Sunday, March 28, 2010

Letting Go Of Hate (part 2)

I was having a discussion with an old friend about the past, and the subject of the neighborhood bullies came up. There were four guys in our neighborhood who could be counted on to make your life miserable. The two worst had a cop as a father. My friend became pretty worked up as he recounted getting roughed up by the brothers. I understood his rage, they were bigger than the kids that they terrorized, and they seemed to get away with it all.

I pointed out that in the end they really didn't get away with anything.

One brother left to live in the Midwest, never to return. His older brother became a heroin addict. At one point he was passed out in the backseat of a car while his friends were burglarizing a house. They ended up murdering the home's owner with an axe. So the brother became an assessory to murder and did time in prison. It took years for him to get clean, and today he lives a simple life.

I had forgiven them for their crimes against me years ago. I had a realization that I had no clue what it must have been like to grow up in their home with their father. It couldn't have been that great if one son fled the state and the other dulled his pain with narcotics. Not that it justifies their stupidity, but there was most likely an explanation for why they did those things.

See, what people need to understand is that the past is something that exists only in their minds.

As I was emotionally cleaning house, I found that I was holding onto hate and anger over things that had happened 25 years before. I had to really think hard about why I was still holding onto those negative feelings, and how was holding onto them effecting me? Was it helping me in any way? The truth was no, they were not. Some of the process was involuntary, those feeling were something that I had just stored in my brain, and eventually had become part of my operational approach to life. When began to re-evaluate those old wrongs I found that the only reason that I had kept those thoughts in my head was that they helped justify my questionable behavior. I was easier to go through life doing a half-assed job when you feel victimized. The fact was that while some of the things that the brothers had done were bad, they weren't THAT bad, and that the feelings that I had surrounded those events with in my memory had taken a life of their own.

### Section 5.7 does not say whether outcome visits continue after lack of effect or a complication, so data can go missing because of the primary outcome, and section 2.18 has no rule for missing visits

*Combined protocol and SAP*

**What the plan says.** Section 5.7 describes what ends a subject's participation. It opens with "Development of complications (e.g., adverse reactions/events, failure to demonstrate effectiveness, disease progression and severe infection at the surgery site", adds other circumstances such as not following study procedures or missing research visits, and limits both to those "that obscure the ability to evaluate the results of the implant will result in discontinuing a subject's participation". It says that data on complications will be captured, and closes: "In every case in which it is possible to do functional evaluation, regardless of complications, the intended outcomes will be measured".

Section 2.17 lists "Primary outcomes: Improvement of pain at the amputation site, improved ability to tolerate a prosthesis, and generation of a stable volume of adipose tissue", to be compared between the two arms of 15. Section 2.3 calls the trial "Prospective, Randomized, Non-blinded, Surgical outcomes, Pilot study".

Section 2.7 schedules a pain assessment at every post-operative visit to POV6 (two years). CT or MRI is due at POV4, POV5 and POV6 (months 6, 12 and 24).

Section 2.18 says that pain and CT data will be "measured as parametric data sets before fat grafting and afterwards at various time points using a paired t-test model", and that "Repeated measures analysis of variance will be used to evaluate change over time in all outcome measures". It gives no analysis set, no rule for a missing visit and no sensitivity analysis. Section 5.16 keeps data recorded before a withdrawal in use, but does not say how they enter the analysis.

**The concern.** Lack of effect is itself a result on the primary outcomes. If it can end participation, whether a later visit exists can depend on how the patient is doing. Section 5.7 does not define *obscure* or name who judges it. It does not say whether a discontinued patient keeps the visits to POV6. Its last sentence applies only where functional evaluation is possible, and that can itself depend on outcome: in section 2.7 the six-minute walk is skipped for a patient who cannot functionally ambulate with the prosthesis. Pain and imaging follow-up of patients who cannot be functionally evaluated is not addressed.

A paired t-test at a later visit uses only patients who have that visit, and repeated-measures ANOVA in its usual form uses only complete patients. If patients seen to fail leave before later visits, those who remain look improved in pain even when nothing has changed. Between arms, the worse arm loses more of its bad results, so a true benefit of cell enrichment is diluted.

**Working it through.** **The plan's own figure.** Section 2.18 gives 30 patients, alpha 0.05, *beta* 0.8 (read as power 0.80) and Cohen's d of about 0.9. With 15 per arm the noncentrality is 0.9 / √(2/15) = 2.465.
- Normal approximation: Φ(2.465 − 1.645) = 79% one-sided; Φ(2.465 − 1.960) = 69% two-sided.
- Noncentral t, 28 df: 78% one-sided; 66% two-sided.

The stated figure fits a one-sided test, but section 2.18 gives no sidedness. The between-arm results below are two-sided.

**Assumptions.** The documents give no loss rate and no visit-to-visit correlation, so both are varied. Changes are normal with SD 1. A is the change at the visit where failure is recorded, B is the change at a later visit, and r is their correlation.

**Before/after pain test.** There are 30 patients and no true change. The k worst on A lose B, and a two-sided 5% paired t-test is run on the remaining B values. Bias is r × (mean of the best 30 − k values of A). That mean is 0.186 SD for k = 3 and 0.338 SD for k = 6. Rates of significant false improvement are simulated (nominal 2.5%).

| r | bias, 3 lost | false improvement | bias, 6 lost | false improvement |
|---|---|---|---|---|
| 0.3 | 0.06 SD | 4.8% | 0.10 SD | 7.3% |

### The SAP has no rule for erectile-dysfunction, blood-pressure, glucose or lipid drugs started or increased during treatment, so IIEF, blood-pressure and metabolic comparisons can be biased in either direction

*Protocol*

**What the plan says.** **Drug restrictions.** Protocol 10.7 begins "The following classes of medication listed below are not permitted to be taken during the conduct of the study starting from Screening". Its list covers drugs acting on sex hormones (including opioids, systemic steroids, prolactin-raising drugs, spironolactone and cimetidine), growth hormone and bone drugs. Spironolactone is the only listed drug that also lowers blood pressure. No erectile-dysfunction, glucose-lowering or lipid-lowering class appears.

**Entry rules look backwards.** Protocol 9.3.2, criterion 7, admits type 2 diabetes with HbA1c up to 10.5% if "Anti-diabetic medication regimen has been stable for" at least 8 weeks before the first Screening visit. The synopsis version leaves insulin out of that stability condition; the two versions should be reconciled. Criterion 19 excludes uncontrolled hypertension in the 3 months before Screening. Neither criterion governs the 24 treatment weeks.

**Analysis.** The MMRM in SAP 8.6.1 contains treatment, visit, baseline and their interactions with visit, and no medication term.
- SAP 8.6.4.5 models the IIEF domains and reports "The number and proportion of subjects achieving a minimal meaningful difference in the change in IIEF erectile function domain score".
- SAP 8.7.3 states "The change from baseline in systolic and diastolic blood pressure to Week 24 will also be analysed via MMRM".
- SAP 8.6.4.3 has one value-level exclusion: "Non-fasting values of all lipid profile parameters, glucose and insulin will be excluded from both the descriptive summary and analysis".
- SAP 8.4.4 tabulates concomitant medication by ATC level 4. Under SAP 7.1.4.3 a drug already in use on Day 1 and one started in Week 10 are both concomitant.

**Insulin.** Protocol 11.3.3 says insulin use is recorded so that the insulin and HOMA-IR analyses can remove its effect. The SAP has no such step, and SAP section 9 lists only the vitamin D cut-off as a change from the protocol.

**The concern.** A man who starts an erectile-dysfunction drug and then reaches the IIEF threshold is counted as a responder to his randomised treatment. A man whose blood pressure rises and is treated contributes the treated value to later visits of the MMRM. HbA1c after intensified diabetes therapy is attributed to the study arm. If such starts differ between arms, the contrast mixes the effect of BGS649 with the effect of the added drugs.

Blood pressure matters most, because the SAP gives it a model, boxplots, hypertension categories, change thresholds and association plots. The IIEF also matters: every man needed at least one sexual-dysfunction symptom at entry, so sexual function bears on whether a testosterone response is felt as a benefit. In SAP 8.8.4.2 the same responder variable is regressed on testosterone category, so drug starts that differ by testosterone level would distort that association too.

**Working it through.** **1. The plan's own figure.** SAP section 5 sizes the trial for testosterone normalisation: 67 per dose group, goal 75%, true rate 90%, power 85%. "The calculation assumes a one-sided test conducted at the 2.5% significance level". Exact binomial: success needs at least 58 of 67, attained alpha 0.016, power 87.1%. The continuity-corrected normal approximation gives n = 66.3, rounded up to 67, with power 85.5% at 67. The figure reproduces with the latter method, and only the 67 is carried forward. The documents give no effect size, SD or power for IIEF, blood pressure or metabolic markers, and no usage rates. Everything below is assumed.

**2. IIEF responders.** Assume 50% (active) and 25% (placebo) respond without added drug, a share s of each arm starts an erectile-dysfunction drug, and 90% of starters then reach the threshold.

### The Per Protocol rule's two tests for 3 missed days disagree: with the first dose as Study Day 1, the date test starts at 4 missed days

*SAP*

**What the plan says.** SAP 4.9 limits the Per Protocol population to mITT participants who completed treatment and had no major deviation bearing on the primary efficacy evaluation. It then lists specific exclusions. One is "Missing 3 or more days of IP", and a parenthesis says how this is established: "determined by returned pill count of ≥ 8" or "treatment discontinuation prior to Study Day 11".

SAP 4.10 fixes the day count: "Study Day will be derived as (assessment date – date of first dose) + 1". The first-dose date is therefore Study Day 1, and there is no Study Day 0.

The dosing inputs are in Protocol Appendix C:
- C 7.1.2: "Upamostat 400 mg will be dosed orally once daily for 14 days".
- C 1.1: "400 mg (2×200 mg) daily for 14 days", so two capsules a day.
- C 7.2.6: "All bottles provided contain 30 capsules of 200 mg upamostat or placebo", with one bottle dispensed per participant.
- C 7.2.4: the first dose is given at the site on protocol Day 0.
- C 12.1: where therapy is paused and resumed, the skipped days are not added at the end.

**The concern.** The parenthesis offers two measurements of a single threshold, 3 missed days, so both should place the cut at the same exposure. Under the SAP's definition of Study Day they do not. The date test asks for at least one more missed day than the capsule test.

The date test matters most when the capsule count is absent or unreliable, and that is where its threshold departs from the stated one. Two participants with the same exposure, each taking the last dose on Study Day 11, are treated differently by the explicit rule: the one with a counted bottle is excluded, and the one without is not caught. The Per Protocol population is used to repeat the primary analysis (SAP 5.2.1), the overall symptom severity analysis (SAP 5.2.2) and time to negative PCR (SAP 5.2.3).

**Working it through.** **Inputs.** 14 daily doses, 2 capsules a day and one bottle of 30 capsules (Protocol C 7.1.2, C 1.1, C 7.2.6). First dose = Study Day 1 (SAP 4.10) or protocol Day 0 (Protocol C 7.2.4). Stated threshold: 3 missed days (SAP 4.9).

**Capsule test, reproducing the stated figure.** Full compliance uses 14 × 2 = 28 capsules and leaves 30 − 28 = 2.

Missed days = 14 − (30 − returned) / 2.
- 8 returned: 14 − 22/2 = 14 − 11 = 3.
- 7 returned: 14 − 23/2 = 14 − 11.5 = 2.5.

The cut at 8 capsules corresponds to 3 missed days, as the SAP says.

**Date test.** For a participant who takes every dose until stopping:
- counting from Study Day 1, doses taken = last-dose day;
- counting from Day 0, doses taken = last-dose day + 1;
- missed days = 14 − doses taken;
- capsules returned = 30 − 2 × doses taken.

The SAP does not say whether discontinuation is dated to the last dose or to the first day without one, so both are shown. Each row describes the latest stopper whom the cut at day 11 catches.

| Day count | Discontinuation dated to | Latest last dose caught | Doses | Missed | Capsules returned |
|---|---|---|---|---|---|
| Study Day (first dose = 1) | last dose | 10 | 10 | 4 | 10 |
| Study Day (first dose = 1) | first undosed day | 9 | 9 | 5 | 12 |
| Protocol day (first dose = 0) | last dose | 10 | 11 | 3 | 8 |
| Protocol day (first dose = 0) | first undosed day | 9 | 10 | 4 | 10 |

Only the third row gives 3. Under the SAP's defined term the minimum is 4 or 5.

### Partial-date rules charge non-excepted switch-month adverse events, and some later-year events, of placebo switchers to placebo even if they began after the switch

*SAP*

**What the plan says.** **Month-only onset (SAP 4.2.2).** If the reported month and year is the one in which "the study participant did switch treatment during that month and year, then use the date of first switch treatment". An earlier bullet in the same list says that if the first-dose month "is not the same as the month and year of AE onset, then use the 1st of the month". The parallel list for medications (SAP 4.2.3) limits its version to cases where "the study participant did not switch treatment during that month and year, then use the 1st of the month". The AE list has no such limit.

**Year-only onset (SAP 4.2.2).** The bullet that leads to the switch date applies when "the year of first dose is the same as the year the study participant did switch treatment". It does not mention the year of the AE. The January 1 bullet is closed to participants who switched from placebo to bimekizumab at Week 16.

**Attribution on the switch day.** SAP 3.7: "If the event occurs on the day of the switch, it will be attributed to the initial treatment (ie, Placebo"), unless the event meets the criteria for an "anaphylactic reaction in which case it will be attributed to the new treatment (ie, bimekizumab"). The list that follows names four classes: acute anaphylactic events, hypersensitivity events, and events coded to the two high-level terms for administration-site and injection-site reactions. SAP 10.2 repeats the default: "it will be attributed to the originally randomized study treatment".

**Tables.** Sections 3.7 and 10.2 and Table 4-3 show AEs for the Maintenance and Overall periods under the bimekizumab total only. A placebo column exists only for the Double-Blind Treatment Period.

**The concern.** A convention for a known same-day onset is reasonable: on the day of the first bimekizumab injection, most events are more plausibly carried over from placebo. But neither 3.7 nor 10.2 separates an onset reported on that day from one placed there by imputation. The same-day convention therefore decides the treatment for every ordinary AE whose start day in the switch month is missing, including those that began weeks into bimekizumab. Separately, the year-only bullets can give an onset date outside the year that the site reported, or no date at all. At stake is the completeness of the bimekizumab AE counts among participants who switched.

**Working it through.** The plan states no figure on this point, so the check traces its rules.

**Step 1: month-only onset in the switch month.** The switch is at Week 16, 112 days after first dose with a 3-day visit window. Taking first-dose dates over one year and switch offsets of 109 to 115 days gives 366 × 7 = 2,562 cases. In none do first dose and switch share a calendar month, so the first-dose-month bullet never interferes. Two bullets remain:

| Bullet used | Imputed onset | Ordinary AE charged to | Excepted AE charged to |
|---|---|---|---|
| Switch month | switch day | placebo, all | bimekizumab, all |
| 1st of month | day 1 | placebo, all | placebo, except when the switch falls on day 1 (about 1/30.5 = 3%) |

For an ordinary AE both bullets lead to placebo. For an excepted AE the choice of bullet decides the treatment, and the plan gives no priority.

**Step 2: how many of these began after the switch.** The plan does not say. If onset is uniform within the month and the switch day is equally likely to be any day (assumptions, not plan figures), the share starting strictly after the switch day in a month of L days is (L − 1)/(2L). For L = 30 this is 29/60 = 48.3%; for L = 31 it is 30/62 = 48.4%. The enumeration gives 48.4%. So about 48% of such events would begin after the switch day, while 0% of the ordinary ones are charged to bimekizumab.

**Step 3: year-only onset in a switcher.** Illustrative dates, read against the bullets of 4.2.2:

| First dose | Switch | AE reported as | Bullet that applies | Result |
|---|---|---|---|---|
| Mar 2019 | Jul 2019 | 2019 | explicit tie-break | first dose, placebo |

In short, I was being willingly held prisoner by phantoms of my own design.

So once I had figured all this out and let go of the anger the phantoms disappeared for good. I have to admit, it is one thing to be liberated, but it is another thing to free yourself from your own mental filth. So every once in a while since those days in the early 1990s, I stop and take stock of my various motivations to see what I can cut loose. A regular house cleaning. I am often surprised to find that there are still things floating around deep in the old coconut. I find that letting go of thoughts that don't work is keeping me young.

It feels good to be free from my dark side.